why sustainable fashion is relevant to you

Because you wear clothes, that's why.

- You live on the earth
- Workers' rights are human rights
- There is such a thing as affordable sustainable fashion
- It's the way of the future: Caring where your clothes come from & what kind of corporate / global culture you're supporting with your purchases

photos by Megan Robertson
sustainably-made dress from The Reformation

Majoring in fashion is not the pretty pink party that many people envision. Over the last two years, amidst economics, accounting, retail math, and other challenging courses, I’ve heard a lot of talk about “sustainability in fashion.” I’ve come to realize that sustainability doesn’t just refer to the environment. It encompasses having a sustainable labor force – aka not working your human capital to death – as well as the financial sustainability that companies achieve by getting the best price and quality for themselves and their consumers and being able to re-invest in the future of their businesses.

That being said, sweatshops continue to be a huge issue in fashion. Everyone’s heard about it, no one likes to think about it, but there are people in Bangladesh, Cambodia, and many other third-world countries being paid a few dollars a day to work extreme hours in unsafe conditions just so you can have wear a shirt that says “I woke up like this” once. I know, I bought one once. Issues like child labor and essentially slavery, as these people often have no other options for work, are pushed to the back of our minds whenever we see the new must-have style of the season on a major sale. Because ain’t nobody got time for compassion, right?

And yes, you guessed it, most of your favorite big corporate retailers use sweatshops. Gap, Nike, H&M, you name it. Many of them are trying to get better – or at least pretending to for publicity’s sake. But until the average consumer is educated and empathetic about these issues, there’s really no need for them to stop using slave labor and attempt to change the entire structure of the global economy.

Love Your Mother.

Love Your Mother.

Fast fashion made in sweatshops not only infringes on workers’ (and general human) rights, but also suffocates our environment. Few people realize that the fashion industry is one of the most polluting industries in the world.  When you think of pollution, greenhouse gases, and global warming, typically you don’t think of the cute event t-shirt you just got. But maybe it’s time to consider the impact of the literal blood, sweat, tears, and chemicals that go into manufacturing clothes we all tire of and throw away within a year.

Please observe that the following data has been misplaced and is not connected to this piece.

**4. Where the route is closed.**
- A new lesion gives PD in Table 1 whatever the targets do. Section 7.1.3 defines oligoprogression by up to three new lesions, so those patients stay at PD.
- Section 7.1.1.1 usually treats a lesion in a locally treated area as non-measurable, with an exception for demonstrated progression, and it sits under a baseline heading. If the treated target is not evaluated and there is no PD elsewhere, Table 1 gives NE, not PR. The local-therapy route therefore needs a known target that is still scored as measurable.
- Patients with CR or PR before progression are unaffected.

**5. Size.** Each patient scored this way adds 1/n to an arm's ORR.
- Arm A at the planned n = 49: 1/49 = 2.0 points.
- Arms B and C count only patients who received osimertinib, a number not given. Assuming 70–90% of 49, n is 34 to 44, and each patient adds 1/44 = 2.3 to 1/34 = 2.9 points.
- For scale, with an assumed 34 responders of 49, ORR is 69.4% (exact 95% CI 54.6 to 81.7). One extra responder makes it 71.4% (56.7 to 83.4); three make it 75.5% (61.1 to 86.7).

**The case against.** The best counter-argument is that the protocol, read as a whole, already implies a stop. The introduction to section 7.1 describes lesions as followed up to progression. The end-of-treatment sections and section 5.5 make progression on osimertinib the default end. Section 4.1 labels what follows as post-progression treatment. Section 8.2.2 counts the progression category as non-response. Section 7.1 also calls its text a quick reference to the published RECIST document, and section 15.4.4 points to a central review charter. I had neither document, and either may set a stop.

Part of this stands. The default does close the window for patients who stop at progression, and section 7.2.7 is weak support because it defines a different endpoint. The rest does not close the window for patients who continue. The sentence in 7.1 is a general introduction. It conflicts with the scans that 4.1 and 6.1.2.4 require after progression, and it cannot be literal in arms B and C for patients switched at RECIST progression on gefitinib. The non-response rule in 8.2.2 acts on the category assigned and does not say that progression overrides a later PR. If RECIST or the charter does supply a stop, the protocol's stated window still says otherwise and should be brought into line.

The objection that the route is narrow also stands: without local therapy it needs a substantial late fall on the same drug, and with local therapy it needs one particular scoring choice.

So here’s the thing – it seems impossible to avoid. Sometimes it just is. You need something to wear to a business interview and you’re a poor college kid. I feel you.
But this is what I’ve found over the past few months as I’ve really tried to stop shopping just for the sake of doing it... that one thing that you never even wanted till you saw it on Pinterest and now it is the sole subject of your heart's burning desire?


Yes, there are necessities that you can’t find sustainable alternatives for.
But with sustainable brands like Community and Simply Me Collective here in Athens, to larger companies like Patagonia, Everlane, Eileen Fisher, and my all time favorite, The Reformation, becoming B Corp certified left and right, this is becoming less and less of an excuse.

Even vintage and thrift stores are more sustainable and often more affordable than fast fashion. Reuse, recycle, & reduce those tons of clothing being dumped into landfills every year! Have you seen pictures of the Pacific Ocean lately? It’s so sad & so unnecessary.

By reframing your mindset to save up for quality clothes produced in a humane and environmental manner, you’re not doing a good deed for others and your world, you’re decluttering your daily life and investing in items that will last you a lifetime. Do you really need that mermaid crop top to wear at the beach? If you really want to make a statement, why not just free the nip?

It’s an exciting challenge to constantly find new ways of mixing up the pieces of my smaller wardrobe. Minimalizing my closet and knowing where my clothes are coming from has given me peace of mind on so many levels.

Rant over. For now.


Pics of Mother Nature by yours truly.

Fashion industry information from my fashion classes, The Reformation, and Green America (slightly old company comparison here). Check out my less-ranty articles about sustainable fashion (inspired by the Athens Fashion Collective’s Georgia Sewn exposition) in The Style Almanac & Ampersand Magazine.